Smokers Attitudes Towards Vaping

Posted 10th November 2014 by Dave Cross
Two years ago things were looking good: no tabloid stories of exploding chargers, cigalikes were becoming widely available and the WHO had yet to stick its oar in. Smokers were largely in favour of electronic cigarettes, how has this position changed?

In 2012, a survey of 973 smokers in Prague found 86% had heard of e-cigs, 26% had tried them and 7% were using them regularly. Satisfaction ratings were ‘as expected’ or ‘better than expected’ for over half of those questioned. Expectations were high and the UK was about to see a doubling in electronic cigarette use.

With a reported downturn in vaping sales in many countries, what is the current prevailing attitude of smokers towards vaping?

The answer isn’t positive, according to Health News: “Smokers were generally negative in their reaction towards e-cigarettes, possibly due to the widely documented uncertainties about safety and effectiveness.”

Researchers from the University of Liverpool have been looking at 320 smokers accessing the cessation service on Merseyside. The research sought to examine what the smokers thought of electronic cigarettes and if they preferred to use them instead of traditional NRT products.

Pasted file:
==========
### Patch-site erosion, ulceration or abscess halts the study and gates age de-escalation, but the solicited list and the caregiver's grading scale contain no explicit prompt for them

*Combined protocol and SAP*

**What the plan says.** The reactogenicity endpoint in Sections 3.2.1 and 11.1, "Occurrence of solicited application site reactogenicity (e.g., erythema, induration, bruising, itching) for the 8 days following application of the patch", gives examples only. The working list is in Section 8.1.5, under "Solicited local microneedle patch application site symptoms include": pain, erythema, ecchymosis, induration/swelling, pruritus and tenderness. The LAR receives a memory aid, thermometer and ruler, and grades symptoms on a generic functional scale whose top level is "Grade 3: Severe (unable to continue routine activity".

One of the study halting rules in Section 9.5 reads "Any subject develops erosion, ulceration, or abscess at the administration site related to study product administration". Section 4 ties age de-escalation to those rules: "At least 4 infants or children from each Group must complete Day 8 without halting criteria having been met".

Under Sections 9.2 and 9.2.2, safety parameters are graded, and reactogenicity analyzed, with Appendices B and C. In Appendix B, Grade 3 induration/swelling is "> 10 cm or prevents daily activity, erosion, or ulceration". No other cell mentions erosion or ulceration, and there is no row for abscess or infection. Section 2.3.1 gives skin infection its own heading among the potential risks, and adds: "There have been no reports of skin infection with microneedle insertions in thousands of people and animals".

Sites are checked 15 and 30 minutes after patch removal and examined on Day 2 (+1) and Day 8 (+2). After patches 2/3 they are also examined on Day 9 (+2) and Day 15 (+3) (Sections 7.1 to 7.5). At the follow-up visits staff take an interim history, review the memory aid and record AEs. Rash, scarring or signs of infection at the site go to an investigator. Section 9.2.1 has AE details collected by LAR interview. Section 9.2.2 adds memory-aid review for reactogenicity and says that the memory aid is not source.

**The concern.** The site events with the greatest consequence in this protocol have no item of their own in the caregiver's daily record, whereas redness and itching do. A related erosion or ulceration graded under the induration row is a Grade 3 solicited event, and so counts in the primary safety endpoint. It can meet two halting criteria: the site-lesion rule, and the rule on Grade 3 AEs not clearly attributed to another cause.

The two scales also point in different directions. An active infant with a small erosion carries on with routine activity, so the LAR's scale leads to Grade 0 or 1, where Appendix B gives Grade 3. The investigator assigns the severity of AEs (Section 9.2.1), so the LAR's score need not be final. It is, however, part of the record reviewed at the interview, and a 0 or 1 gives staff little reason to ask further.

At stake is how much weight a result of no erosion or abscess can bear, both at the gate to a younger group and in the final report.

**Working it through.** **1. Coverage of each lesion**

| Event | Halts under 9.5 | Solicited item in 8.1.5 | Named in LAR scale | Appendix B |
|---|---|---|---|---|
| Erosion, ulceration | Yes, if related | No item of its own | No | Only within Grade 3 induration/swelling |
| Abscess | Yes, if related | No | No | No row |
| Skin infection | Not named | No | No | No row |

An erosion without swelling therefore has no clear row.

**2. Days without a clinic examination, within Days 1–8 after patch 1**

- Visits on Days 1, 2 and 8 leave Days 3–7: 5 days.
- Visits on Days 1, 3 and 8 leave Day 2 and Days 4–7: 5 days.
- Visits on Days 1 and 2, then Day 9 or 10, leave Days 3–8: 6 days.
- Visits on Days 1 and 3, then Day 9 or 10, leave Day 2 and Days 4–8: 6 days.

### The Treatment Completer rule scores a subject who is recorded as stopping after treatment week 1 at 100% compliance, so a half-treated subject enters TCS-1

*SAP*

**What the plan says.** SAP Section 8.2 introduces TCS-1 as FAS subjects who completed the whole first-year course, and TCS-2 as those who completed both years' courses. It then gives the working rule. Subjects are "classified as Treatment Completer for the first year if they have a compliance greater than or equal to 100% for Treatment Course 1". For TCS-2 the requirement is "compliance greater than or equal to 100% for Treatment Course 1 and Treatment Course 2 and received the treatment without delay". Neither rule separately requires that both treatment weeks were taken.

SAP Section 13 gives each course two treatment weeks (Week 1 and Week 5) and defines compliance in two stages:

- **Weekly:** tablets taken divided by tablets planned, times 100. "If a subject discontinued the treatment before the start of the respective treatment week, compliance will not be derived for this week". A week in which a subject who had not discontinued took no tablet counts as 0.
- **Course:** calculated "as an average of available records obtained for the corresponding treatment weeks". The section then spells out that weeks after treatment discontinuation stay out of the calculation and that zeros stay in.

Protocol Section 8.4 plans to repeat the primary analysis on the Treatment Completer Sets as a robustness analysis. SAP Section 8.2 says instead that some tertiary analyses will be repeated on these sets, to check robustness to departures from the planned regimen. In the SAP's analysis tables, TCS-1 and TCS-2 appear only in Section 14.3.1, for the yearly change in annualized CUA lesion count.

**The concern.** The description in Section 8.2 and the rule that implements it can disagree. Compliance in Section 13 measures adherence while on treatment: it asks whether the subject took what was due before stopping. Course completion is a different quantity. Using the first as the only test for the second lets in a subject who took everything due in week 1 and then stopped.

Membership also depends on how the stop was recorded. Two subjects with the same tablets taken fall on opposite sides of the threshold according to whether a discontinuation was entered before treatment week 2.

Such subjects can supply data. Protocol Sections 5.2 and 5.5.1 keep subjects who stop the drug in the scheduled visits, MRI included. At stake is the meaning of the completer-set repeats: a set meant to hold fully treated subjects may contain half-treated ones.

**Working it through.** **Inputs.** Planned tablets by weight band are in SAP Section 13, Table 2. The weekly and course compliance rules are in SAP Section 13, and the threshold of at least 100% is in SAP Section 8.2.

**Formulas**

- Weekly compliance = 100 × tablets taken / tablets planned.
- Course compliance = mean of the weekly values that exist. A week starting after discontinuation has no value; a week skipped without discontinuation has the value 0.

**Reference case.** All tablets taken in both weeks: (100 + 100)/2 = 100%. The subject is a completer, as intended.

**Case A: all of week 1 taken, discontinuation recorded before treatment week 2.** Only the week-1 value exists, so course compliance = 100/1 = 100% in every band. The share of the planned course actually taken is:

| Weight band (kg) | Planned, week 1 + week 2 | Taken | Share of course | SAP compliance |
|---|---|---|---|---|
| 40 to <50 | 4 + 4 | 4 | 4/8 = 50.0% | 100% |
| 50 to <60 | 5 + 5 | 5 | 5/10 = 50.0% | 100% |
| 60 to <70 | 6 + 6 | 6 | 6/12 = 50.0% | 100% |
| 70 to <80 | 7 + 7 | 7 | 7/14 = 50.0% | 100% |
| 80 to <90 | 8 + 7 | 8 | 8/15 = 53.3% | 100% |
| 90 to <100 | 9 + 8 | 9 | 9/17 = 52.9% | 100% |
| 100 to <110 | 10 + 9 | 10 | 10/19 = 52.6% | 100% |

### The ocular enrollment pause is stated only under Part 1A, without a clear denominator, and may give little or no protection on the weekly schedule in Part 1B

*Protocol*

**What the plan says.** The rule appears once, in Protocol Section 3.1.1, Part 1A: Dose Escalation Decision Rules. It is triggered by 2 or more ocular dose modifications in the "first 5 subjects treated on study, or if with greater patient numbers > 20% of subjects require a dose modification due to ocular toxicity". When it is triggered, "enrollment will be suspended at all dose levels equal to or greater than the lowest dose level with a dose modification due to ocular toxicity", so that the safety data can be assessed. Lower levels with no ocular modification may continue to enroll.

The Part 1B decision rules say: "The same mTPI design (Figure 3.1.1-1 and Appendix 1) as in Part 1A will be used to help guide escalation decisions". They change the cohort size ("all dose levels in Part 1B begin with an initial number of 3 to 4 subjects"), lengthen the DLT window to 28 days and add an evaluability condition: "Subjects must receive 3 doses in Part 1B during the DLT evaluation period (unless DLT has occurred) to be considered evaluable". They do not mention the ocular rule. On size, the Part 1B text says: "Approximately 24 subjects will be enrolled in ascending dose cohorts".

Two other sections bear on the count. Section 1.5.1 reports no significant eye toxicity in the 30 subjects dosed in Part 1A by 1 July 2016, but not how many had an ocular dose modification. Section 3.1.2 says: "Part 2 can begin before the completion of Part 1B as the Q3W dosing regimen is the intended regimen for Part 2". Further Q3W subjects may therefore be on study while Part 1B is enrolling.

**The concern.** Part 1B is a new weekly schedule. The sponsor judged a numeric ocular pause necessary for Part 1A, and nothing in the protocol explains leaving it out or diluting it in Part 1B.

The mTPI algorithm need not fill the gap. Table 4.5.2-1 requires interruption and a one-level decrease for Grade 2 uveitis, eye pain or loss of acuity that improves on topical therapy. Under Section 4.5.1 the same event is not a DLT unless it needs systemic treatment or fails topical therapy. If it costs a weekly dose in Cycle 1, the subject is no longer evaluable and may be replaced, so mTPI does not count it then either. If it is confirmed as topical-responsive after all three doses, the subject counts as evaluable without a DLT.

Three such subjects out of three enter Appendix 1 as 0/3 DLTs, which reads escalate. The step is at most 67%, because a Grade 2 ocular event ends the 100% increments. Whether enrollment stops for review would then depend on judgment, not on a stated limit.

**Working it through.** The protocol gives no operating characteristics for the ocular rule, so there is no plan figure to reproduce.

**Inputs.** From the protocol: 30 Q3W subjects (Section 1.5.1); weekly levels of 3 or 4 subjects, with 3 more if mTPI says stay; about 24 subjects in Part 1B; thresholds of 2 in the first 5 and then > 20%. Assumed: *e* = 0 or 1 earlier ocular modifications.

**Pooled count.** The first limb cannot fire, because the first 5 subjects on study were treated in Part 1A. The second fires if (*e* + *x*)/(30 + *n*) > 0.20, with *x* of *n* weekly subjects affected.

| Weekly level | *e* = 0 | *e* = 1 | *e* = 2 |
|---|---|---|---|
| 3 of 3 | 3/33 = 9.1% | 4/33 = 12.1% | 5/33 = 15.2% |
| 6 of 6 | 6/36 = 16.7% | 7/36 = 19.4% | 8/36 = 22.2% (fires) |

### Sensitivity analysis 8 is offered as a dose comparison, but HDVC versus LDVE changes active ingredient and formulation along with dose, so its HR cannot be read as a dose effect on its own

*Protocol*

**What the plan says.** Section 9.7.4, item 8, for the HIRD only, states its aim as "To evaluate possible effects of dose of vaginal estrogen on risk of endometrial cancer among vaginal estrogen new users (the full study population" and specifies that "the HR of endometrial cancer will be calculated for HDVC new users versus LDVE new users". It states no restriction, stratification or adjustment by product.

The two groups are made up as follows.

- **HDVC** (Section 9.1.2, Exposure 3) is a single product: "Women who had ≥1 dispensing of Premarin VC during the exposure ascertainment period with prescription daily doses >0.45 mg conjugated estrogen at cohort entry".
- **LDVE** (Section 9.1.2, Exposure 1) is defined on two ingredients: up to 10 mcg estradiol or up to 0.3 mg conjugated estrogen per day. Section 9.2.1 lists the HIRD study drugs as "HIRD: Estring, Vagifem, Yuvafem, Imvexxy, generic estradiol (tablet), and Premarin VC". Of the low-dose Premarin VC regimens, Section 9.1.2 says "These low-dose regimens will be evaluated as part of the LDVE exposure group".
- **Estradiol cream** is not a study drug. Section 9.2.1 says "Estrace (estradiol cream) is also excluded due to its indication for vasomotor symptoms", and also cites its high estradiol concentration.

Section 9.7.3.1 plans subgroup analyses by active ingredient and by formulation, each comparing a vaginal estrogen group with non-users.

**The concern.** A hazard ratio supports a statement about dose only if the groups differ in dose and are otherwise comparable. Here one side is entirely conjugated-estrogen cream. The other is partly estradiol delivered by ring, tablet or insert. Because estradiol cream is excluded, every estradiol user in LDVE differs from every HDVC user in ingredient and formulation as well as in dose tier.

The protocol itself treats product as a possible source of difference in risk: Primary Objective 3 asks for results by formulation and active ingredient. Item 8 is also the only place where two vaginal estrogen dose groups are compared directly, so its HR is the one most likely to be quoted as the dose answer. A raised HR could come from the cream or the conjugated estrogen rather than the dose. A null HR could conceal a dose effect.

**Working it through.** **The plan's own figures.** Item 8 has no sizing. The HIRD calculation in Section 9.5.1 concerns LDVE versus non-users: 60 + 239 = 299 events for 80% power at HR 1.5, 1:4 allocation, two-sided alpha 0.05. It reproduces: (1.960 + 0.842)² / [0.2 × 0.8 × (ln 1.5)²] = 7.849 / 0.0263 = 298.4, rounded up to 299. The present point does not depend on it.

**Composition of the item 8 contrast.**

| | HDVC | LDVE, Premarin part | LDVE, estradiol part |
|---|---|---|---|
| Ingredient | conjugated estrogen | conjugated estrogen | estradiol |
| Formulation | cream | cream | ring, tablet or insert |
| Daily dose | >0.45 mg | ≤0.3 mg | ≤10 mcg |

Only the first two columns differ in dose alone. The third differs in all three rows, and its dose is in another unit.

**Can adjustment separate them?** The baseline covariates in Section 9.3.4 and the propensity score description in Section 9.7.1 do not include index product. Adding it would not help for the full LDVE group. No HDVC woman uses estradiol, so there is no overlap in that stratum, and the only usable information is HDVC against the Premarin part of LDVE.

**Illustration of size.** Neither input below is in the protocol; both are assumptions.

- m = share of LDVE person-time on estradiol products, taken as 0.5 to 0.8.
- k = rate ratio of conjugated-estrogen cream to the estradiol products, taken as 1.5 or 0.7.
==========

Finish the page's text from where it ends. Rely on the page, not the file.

51.3% admitted to having used a vaping device while 45.5% considered themselves to be current users.

Smokers appear undecided towards e-cigarettes, possibly due to the widely documented uncertainties about safety and effectiveness in helping smokers to successfully break their addiction. Some also viewed using e-cigarettes as an extension of smoking and perceived them as an inferior tool for helping to quit smoking.

Frances Sherratt, lead author from the University of Liverpool, said: “Our results show that electronic cigarettes are commonly used by smokers wanting to quit and seek help through the Stop Smoking Services. Many smokers also viewed e-cigarettes negatively or indifferently as a way to stop smoking. This study highlights the need for better education regarding e-cigarettes, to enable smokers to make balanced, informed smoking cessation treatment decisions to help them quit.

Some participants demonstrated that they were misinformed of or misunderstood the risks associated with e-cigarettes. Paula Chadwick, chief executive of Roy Castle Lung Cancer Foundation who helped fund the research, said: “Lingering issues around their safety and long-term health impact also continue to affect public opinion.”

Dr Karen Kennedy, Director of the National Cancer Research Institute, said: “This research provides an interesting insight into how many, and why, smokers use e-cigarettes. Tobacco is the single biggest cause of preventable cancer deaths, so understanding how smokers can be better helped in breaking the addiction is extremely valuable in reducing cancer deaths.

"This study highlights the need for better education regarding e-cigarettes, to enable smokers to make balanced, informed smoking cessation treatment decisions to help them quit," added Frances.


 Dave Cross
Article by Dave Cross
Freelance writer, physicist, karateka, dog walker